The controversial new film 12 Years a Slave has been touted as the front runner for this year's Best Picture Oscar. It depicts the memoir of a free black man who was kidnapped into slavery.
While some are heralding it as an honest portrait of slavery, others complain that it's an exaggerated work of fiction.
What movies have dealt with depictions of slavery best and which ones have failed? And how has our narrative of slavery changed through cinematic history?
Russ Simmons, and fellow movie critics, John Tibbetts and Eric Melin discuss the topic of slavery in film, as well as review the movies currently right out now.
Reviews (out of 5 Stars)
- Carrie - 2 Stars
- The Fifth Estate - 2.5 Stars
- The Counselor - 2 stars
- 12 Years A Slave - 5 Stars
- Ender's Game - 3 Stars
- Last Vegas - 3 Stars
- Wadjda - 3 Stars
- About Time - 2.5 Stars
- Muscle Shoals - 3 Stars
- All is Lost - 3 Stars
- Thor: The Dark World - 3 Stars
- Diana - 2 Stars
- How I Live Now - 2.5 Stars
- The Prime Minister: The Pioneers - 3.5 Stars
Gangland Wire (showing at the Screenland Crown Center, November 15-21, 1:45 & 6:30pm daily)
Locally produced documentary about the Kansas City Mafia and how mistakes within the organization were an integral part of bringing down some of the biggest mob bosses in the country. Produced by Gary Jenkins retired veteran of the Intelligence Unit using actual wiretaps. All proceeds from the screenings go to benefit CinemaKC.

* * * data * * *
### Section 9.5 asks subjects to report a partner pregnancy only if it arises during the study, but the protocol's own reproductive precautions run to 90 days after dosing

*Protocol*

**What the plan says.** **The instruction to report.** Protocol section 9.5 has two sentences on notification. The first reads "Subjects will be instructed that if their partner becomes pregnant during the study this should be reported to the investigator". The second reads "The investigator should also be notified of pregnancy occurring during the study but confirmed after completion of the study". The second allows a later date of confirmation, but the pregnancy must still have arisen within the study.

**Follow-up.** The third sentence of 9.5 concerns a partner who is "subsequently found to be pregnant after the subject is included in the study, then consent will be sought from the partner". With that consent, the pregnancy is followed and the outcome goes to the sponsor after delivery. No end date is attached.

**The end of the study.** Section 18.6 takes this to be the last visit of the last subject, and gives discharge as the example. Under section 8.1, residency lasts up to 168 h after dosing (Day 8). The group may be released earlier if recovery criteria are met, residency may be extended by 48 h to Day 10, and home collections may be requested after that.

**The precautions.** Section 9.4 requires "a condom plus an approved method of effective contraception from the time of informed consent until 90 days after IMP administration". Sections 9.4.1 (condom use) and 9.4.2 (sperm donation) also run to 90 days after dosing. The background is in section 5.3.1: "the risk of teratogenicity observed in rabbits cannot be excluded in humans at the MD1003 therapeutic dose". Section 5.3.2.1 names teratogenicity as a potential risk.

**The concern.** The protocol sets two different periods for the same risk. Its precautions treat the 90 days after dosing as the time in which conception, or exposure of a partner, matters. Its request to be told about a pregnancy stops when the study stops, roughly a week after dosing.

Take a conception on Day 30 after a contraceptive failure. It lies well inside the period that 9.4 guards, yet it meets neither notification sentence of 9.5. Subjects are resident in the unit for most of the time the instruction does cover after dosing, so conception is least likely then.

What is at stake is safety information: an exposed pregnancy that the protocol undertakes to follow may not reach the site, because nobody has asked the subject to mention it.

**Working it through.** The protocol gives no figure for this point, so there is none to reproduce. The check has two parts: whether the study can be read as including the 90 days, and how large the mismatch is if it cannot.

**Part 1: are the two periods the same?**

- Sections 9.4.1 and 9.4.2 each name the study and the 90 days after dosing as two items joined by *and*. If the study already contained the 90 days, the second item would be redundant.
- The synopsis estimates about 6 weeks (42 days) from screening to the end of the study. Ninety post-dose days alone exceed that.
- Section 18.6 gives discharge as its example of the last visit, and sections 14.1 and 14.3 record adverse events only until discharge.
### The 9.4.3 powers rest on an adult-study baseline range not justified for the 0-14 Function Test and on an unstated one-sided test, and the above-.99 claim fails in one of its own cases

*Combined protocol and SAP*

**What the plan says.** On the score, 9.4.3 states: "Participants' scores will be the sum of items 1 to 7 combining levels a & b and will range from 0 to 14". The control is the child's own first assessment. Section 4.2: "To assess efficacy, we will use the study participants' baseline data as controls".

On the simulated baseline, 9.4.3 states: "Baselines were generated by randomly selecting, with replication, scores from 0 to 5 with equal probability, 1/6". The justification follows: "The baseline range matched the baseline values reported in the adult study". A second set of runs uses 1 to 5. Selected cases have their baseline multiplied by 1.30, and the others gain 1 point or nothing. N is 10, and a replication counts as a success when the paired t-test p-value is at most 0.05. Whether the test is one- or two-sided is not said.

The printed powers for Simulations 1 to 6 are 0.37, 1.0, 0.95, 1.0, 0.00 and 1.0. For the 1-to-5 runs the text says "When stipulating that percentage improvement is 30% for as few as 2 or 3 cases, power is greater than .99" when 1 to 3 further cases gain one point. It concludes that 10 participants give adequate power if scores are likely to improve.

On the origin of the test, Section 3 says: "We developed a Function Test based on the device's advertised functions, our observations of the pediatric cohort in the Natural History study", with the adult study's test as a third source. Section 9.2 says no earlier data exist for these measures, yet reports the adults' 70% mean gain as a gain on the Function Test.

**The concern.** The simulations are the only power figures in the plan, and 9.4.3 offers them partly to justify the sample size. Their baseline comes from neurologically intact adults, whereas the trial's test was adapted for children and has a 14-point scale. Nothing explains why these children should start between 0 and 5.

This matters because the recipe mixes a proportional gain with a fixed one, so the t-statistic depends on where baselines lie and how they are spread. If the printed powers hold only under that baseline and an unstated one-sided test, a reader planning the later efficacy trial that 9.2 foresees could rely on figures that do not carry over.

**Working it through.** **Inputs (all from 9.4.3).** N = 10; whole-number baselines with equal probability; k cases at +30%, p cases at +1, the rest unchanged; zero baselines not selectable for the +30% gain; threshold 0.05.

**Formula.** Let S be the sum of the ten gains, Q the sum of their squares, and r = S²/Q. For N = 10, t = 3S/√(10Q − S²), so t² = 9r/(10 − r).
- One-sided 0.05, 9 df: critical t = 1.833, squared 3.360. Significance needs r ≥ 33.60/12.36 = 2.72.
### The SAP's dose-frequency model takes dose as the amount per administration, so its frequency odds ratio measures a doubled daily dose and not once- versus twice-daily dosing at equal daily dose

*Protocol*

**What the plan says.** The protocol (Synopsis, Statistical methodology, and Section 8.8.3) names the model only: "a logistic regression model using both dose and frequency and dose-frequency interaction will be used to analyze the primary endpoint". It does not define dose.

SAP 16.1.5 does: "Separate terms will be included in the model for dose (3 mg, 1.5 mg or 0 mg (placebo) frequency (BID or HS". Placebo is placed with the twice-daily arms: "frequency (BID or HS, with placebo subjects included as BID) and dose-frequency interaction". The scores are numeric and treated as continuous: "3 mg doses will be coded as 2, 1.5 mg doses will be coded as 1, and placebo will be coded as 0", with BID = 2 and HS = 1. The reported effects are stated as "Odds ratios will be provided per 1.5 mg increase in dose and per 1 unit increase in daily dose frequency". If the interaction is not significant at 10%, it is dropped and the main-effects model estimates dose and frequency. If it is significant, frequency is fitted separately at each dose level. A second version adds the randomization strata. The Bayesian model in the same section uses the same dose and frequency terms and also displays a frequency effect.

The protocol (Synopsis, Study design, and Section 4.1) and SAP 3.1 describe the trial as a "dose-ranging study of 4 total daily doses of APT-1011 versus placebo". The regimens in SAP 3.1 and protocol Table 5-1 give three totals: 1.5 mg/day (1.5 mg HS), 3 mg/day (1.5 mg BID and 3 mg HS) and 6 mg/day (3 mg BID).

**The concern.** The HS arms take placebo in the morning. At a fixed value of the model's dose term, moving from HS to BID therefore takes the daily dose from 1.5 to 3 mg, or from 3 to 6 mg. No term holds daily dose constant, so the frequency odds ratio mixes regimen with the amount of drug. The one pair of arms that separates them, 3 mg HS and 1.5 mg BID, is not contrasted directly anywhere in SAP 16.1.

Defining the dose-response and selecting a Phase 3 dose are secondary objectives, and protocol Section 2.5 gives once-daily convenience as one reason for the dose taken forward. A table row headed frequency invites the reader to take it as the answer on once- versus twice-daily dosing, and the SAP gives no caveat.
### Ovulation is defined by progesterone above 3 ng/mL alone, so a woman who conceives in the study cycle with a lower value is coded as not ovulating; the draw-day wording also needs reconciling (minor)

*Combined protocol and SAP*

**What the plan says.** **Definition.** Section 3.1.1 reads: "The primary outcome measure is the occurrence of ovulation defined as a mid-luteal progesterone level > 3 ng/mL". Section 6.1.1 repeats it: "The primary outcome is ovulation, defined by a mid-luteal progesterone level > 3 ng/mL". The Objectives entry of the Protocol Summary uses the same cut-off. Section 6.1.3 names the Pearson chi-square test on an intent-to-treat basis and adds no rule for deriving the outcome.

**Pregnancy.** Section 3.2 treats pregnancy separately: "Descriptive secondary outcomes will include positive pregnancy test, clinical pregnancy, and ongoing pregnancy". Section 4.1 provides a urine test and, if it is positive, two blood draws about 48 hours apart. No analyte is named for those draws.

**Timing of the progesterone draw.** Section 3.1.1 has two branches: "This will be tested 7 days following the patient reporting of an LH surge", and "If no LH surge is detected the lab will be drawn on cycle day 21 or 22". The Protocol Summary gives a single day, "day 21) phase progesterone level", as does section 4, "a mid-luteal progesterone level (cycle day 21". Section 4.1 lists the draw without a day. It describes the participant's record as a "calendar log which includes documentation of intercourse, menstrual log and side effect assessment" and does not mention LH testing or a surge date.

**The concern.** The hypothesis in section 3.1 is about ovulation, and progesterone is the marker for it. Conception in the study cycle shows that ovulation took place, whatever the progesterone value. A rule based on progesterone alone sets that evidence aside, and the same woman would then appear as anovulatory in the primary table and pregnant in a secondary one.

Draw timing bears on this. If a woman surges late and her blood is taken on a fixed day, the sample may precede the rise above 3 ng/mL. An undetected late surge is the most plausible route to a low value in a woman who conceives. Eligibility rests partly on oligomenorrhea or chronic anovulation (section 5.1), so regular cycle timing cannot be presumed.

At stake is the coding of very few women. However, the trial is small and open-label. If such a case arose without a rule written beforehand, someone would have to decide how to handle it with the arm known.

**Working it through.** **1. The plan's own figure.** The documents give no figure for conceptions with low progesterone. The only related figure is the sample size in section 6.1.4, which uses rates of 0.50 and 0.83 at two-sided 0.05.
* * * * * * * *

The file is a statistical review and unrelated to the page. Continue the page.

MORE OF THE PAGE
We The People (showing at Union Station, November 8-20, daily)
This feature IMAX documentary from Overland-Park Based Inland Sea Productions that tells the story of the founding of the United States. Narrated by Morgan Freeman and Kenny Rogers, the film includes images of some of America’s most iconic structures, paintings, photographs and documents. The film is being accompanied by a display of original historical documents, including one of the original 13 copies of the Declaration of Independence, Thomas Paine’s Common Sense and Susan B. Anthony’s trial proceedings.
Save The Tivoli: Go Digital or Go Dark ($130,000 by Dec. 12)
Kansas City's oldest independent movie theatre must convert its projection systems by the end of the year to stay in business.
- Kevin Willmott, Director and Associate Professor at KU Film Department